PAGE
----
7. Not really sure if there would be a benefit. FujiNet boots before the Atari does, unlike the Raspberry Pi which takes a long time. Wifi connection can take longer (a couple seconds or less) to get going, no where near the time it takes a Raspberry Pi to boot. We can boot from internal SPIFFS first, then load ATR over network by selecting it from the Atari (diskulator example). It's certainly possible to add the supercap, I just don't know if it's worth it. Maybe someone else has an idea or use case for it. You can also power the FujiNet from microusb.
  8. I've been experimenting with MIDI Maze and FujiNet to get networked game play working. My first test will be to pass the raw MIDI bytes back and forth between two machines. The FujiNet is using PWM to generate 31.250khz on the CLOCKIN pin. At this time I can trick the game into thinking it's the master by sending it a 0 and I can see a few bytes of MIDI notes sent before the game errors/times out. When I get another MIDI Maze cart I will test with 2 FujiNet/Atari systems. If this first test works, the next test would be to create a networked MIDI ring by having a MIDI-IN and MIDI-OUT TCP socket on each FujiNet for more than 2 players. Further down the road, I would like to have some kind of server that could tell each FujiNet which IP's to use so you could setup a game from a webpage. Thanks to @Fletch we have some data dumps of MIDI Maze startup and game play. I'm putting them here so they are available if anyone else needs them. MIDIMaze-data-capture.zip
  9. SIO thru doesn't really matter at this point. It's just a bonus hardware feature (if it works; no one has tested it yet since pcbs are not made). If you can build the posted schematic on breadboard or perfboard or deadbug (if you like 🙂 you will be good to go for testing.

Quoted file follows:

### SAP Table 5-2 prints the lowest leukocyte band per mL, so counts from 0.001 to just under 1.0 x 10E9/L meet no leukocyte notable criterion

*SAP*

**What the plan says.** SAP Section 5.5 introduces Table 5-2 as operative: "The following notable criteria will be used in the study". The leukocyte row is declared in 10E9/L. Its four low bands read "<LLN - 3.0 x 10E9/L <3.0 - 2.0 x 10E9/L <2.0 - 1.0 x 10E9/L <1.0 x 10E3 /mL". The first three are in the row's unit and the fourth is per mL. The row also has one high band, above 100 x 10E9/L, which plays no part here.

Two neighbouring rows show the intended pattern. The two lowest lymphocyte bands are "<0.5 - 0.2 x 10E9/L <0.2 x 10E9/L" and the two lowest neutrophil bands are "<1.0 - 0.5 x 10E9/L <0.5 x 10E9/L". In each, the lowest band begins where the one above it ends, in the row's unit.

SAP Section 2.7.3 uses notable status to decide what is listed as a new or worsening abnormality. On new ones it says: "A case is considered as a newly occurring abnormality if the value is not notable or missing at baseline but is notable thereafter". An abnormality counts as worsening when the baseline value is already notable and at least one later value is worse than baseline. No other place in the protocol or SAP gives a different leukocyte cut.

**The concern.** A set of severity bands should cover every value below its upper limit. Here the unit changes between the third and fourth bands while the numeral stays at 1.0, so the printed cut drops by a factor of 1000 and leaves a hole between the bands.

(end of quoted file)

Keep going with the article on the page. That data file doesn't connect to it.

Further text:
10. It's just spewing out bootloader messages on TX. If the Atari is off, nothing is there to read it so they go into the black hole of nothingness no buffering
  11. I managed to pull the SIO command functions from Thom's tests into my ZIModem Atari Fork and have successfully booted Bobterm from SPIFFS while still allowing the modem to work. The repo is updated here: https://github.com/mozzwald/Zimodem/tree/atari
  12. The only issue with using GPIO 1 & 3 for TX/RX is the esp8266 bootloader messages at startup. If you power up the FujiNet externally before turning on the Atari, it should not be a problem.
  13. I'm working on getting MIDI Maze to talk with the FujiNet so that we can play over the network. So far I have been able to trick MIDI Maze into thinking it's the master by sending it's MIDI data back to it. Does anyone know what commands and data are passed over MIDI for the game to work? Does it use standard midi commands like noteon and data is the position in the map or something different? Anyone have a dump of data passed during a game?
  14. Off the top of my head I dunno. I picked that one based on price and specs. You should be able to find something similar using a parametric search for thru hole. The important specs would be low forward voltage (schottky), capable of 1A or greater, 10V or greater. Same with the NPN's, probably any would work. @jeffpiep used 2N2222 and I only had 2N3904 (lower current limit) available in my parts bin. The signal lines aren't pushing much current. My smd board will use a different NPN.
  15. Thanks to @jeffpiep for figuring out a way to let the nodemcu boot while powered from SIO AND allowing other devices on the chain to work along side it (without a diode) using 2 NPN transistors and 2 resistors. It’s now buffered with an RTL inverter and Open collector inverter to make a buffer. CLOCKIN has been added to GPIO14 in hopes that we can get MIDI over WiFi working at some point (multiplayer MIDI MAZE over the internet anyone? ). CLOCKOUT was added by request. In my schematic there is a solder jumper (SJ1) that can connect CLOCKOUT to GPIO2. GPIO2 is used for debug serial output so the jumper is optional if you want to use CLOCKOUT and not have serial debug. Below is the updated schematic: